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Tuesday, January 31, 2012

The Fault In Our Stars by John Green

Title: The Fault In Our Stars
Author: John Green

Release Date: 11th January 2012

My Rating: 5/5

Despite the tumour-shrinking medical miracle that has bought her a few years, Hazel has never been anything but terminal, her final chapter inscribed upon diagnosis. But when a gorgeous plot twist named Augustus Waters suddenly appears at Cancer Kid Support Group, Hazel's story is about to be completely rewritten.

In A Nutshell:
Absolutely fantastic book. Read the whole review.

My Review:
I’m not sure I can remember ever reading another book that was so amazingly sad and wonderfully witty at the same time. The Fault in Our Stars had me chuckling and smiling to myself, then moments later in tears, and then back smiling again. Such is the writing power of John Green, who turns a seriously sad subject into one of love, pride, adventure, witty banter, bizarre topics and with characters who have seen so much and are wise and intelligent beyond their years.

John Green fans will not be disappointed with his latest release but should be cautioned to have a box of tissues close by. One of the many moments when they were needed was when Hazel declared she was a grenade. This, while heartbreaking, was also completely understandable from her point of view.

Augustus is funny and charming and has so much heart. He does his best to keep everyone around him upbeat, especially because everyone in the story is suffering with either health or emotional battles. But they also have to deal with everyday problems too, and these are ones Augustus can help with. For example, ‘Support Group Isaac’ goes through the trauma of losing his sight but spends most of the time being more concerned about his love life. Augustus helps Isaac through this with the help of some eggs and Hazel’s driving skills.

I’m not going to comment on the relationship between Hazel and Augustus, except to say that it is special and priceless, heartbreaking and heart-warming. “Okay”.

Hazel and Augustus often discuss their perception and views on their lives as cancer kids and the reality of their morality. Remarkably we don’t get buried in sadness as they are less conventional and clich├ęd and someone always has something light-hearted to say or a joke to make about their illness.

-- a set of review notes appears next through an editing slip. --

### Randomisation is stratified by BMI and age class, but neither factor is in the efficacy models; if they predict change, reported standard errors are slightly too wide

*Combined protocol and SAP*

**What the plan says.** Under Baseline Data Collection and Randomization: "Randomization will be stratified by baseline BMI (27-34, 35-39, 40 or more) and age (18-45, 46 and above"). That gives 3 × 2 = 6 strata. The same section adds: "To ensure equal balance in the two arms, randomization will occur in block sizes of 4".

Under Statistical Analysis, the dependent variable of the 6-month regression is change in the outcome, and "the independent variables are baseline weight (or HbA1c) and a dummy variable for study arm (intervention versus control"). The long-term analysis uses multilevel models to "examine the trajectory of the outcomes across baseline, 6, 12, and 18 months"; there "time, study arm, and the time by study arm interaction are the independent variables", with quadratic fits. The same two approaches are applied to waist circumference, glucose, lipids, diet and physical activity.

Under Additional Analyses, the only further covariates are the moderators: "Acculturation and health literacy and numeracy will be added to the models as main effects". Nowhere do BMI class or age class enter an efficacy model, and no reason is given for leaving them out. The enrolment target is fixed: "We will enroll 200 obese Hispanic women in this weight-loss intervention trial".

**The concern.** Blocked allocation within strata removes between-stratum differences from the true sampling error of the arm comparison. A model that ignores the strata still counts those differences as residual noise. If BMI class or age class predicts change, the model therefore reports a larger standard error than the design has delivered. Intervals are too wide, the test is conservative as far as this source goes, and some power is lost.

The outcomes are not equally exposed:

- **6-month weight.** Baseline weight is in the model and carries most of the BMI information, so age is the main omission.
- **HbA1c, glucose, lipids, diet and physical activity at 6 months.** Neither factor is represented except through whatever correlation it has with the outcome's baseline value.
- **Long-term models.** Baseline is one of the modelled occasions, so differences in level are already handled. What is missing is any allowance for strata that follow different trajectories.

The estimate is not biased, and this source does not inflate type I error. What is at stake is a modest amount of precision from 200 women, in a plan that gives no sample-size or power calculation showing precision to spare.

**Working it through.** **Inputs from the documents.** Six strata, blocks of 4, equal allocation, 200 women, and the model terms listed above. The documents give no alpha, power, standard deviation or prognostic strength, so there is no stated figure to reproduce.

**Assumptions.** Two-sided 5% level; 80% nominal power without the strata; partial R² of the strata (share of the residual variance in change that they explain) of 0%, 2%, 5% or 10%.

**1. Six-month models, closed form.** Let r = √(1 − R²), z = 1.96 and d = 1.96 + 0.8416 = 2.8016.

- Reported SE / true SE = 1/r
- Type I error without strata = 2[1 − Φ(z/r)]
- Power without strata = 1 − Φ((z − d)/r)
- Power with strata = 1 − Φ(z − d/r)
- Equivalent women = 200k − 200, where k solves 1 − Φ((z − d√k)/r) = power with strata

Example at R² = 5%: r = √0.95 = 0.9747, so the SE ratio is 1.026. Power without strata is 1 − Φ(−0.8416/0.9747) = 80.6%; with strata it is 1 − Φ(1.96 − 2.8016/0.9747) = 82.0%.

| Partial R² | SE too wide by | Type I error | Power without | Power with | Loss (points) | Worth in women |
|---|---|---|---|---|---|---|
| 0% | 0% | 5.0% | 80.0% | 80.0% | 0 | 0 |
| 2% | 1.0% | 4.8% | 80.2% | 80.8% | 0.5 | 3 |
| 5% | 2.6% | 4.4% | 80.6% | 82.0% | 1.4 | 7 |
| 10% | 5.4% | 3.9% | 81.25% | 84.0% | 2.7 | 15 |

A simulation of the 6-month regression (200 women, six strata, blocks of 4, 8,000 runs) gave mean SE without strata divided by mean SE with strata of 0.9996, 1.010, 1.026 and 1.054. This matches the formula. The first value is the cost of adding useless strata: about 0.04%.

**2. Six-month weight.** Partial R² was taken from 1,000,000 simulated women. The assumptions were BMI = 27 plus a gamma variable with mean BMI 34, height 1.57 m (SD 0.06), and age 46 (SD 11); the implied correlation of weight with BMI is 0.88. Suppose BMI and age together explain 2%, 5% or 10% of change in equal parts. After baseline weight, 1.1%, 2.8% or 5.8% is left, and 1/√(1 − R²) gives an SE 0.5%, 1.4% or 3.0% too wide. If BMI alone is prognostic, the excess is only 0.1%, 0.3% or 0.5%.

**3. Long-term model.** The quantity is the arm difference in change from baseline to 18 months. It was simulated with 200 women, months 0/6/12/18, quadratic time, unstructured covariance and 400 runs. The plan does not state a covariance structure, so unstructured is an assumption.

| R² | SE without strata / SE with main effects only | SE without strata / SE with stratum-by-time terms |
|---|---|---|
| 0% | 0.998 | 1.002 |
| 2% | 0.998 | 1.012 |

“I didn’t tell him that the diagnosis came three months after I got my first period. Like: Congratulations! You’re a woman. Now die.” Pg. 24

“Off topic, but: What a slut time is. She screws everybody.” Pg. 112

“…I had a moral opposition to eating before dawn on the grounds that I was not a nineteenth-century Russian peasant fortifying myself for a day in the fields.” Pg. 137

“My thoughts are stars I can’t fathom into constellations.” Pg. 311

“You don’t get to choose if you get hurt in this world, old man, but you do have some say in who hurts you.” Pg. 313

This is the kind of book parents should want their teenagers to read. And it’s the kind of book teenagers will want to read.

A big thankyou to Penguin Books Australia for this review copy.


  1. Great review! Heard nothing but high praises for this book. Love John Green so I'm bound to love this too.

  2. So glad you enjoyed this! Can't wait to read this, it sounds like an awesome book to read if it's your first time experiencing John Green!

    1. Have you read any of his others? I've read Looking For Alaska, Paper Towns and Will Grayson, Will Grayson (which he co-wrote with David Levithan). TFIOS is pretty much on par with Will Grayson as my faves :)

      I think you will love TFIOS, it's quite different to his other solo stuff in my opinion :)


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